However, in order to find the cycle the two animals would have to backtrack to the last node with a fork in the path and resume the race again from there. In other words, the algorithm needs some sort of stack, a non-constant amount of memory. I know that one could have take another order for the search and have found the cycle, but for every order I can find a new graph where the hare will eventually run into a wall and miss the cycle.

The exercise says "Write a procedure that examines a list", so one could argue about what the term "list" in this context exactly means, but considering that the chapter has been referring to forked structures as lists as well I believe we must take forks into account as well. I don't know an about an algorithm that could handle my structure or if such an algorithm even exists. Maybe this was just an oversight by the authors and I'm overthinking the issue.

Brig Says: How about just change the values in the list to 'X'. Then all you have to do is check if the current value is x or not.

Joe Replies: Your suggestion is incorrect for (list 'a 'b 'c 'X) My solution did leverage a similar idea though, and is correct given the problem description (although it does trash the original list!):

 (define (cycle-p! list) 
   (let ((flag (cons 'doesnt 'matter))) 
     (define (f pair) 
       (cond ((null? pair) #f) 
             ((eq? flag (car pair)) #t) 
             (else (set-car! pair flag) 
                   (f (cdr pair))))) 
     (f list))) 

Solution that doesn't trash the original list:

  (define (cycle? list) 
    (define first list) 
    (define (rec x) 
      (cond ((eq? first x) #t) 
            ((not (pair? x)) #f) 
            (else (rec (cdr x))))) 
    (rec (cdr list))) 

David says: This solution will get stuck in an infinite loop in the first element is not in the cycle. For example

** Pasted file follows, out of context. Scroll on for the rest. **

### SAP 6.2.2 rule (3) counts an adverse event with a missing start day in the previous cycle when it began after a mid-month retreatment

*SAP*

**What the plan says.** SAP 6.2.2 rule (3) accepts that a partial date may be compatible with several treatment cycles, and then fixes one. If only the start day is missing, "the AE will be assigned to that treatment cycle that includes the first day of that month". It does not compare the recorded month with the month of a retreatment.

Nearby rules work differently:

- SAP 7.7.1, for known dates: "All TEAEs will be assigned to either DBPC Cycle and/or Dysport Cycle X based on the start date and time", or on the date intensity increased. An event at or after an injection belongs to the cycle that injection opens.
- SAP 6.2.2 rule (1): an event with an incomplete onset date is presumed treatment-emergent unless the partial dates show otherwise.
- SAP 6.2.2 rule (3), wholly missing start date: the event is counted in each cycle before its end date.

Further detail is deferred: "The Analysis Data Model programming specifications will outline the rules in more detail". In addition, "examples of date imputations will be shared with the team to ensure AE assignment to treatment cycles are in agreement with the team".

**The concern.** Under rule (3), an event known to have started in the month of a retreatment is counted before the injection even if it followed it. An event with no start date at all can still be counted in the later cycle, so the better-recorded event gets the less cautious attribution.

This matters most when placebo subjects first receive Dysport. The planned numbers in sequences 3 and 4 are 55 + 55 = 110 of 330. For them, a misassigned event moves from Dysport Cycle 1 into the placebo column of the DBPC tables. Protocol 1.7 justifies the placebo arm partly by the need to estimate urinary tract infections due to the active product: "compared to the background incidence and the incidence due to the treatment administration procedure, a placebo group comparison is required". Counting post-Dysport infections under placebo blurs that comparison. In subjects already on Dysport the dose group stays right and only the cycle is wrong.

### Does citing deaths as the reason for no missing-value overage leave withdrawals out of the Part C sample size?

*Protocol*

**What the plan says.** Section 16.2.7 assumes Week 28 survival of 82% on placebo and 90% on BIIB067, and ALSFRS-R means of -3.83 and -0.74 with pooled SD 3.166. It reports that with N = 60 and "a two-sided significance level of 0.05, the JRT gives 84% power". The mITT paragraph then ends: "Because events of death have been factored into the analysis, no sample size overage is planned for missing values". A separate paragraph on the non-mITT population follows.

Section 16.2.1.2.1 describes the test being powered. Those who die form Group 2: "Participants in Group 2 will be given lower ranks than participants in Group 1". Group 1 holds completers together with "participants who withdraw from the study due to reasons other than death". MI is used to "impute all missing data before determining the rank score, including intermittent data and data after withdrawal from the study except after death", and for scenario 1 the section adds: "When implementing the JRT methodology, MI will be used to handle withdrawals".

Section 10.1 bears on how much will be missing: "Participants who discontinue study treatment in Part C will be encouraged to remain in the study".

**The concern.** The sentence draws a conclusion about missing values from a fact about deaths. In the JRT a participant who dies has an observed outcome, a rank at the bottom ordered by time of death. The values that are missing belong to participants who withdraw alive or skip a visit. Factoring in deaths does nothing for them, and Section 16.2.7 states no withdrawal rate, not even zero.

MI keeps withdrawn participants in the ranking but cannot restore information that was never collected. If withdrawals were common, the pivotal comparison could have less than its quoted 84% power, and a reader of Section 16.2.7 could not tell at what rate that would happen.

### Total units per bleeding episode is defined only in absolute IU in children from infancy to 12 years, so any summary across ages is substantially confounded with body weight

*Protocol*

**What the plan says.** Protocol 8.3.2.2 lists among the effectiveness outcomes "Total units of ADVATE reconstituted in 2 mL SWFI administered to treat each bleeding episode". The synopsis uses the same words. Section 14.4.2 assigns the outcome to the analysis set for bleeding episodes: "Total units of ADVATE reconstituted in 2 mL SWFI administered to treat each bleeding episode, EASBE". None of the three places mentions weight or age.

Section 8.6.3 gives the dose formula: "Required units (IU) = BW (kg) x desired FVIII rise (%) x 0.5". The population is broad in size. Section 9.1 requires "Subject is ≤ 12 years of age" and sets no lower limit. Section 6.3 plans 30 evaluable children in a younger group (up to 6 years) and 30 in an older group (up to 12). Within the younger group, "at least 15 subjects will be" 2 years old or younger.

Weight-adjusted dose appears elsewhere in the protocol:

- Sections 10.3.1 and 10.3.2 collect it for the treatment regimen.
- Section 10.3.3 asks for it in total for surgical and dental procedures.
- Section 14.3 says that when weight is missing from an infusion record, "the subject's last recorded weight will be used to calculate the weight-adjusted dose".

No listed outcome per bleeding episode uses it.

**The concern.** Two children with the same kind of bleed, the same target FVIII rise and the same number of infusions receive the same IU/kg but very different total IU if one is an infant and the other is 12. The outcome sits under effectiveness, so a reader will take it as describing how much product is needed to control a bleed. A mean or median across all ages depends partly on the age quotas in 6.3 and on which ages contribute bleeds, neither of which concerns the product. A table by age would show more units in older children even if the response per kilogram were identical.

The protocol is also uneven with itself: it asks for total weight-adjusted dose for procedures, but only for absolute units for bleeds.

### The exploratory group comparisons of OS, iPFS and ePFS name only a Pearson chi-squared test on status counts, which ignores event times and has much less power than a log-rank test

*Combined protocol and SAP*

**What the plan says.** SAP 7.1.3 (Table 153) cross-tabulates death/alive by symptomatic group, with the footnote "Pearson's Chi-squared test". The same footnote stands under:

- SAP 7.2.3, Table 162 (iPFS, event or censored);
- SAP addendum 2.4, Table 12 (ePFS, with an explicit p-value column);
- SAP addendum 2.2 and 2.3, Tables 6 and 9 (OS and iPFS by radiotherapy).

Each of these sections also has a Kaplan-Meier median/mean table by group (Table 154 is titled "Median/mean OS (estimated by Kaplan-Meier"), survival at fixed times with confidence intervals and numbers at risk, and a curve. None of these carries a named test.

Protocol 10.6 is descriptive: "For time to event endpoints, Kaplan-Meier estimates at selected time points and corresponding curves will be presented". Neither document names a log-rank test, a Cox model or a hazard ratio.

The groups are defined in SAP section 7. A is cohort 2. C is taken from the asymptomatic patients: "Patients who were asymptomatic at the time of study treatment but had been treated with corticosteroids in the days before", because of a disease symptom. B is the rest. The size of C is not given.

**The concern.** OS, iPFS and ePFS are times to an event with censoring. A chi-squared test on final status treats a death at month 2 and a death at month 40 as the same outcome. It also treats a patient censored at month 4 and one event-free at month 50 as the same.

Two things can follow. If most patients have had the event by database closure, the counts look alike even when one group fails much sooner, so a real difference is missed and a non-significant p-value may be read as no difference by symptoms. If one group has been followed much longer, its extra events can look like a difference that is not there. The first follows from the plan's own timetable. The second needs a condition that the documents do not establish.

(define x (list 'a 'b)) 
   (set-cdr! (cdr x) (cdr x)) 
   (cycle? x) ; Does not return 

Solution that will not trash the original list(modified and recovered actually):

 (define (cycle? x) 
   (let ((ret false) (header '(()))) 
     (define (rec lst) 
       (cond ((null? lst) (set! ret false)) 
             ((eq? (cdr lst) header) (set! ret true)) 
               (let ((rest (cdr lst))) 
                 (set-cdr! lst header) 
                 (rec rest) 
                 (set-cdr! lst rest))))) 
     (rec x) 

gws says: I didnt know about Floyd solution and came up with a different algorithm that is correct and constant space but it is less efficient (time-wise) and less elegant:

 (define (cycle-const-space? x) 
   (define (iter x cont elem num) 
     (cond ((null? (cdr x)) false) 
           ((eq? x elem) true) 
           (else (if (= cont num) 
                   (iter (cdr x) 0 x (+ 1 num)) 
                   (iter (cdr x) (+ cont 1) elem num))))) 
   (iter x 0 nil 0)) 

atrika says:

I didn't know about tortoise and hare too and came up with an algorithm similar to the one of gws. It selects a node, than advance n steps. If it didn't find the selected node, it selects the current node and advance n+1 steps. It keeps increasing the number of step until it hits the empty list (no cycle) or a selected element (cycle composed of n+1 elements)

 (define (is-cycle? mlist) 
   (define (iter current tested-for remaining-steps max-steps) 
     (cond ((null? current) false) 
           ((eq? current tested-for) true) 
           ((= remaining-steps 0) (iter (mcdr current) current (+ max-steps 1) (+ max-steps 1))) 
           (else (iter (mcdr current) tested-for (- remaining-steps 1) max-steps)))) 
   (iter (mcdr mlist) mlist 1 1)) 

sam says: Another way is to first run (mystery x) on the list. This reversal happens in place per the definition on page256 in the book and hence constant space (that is, no extra space). If there is a cycle, 'x' (after reversal) points to the same pair as the original argument list, else no. If needed,one can recover original list by running (mystery x) again.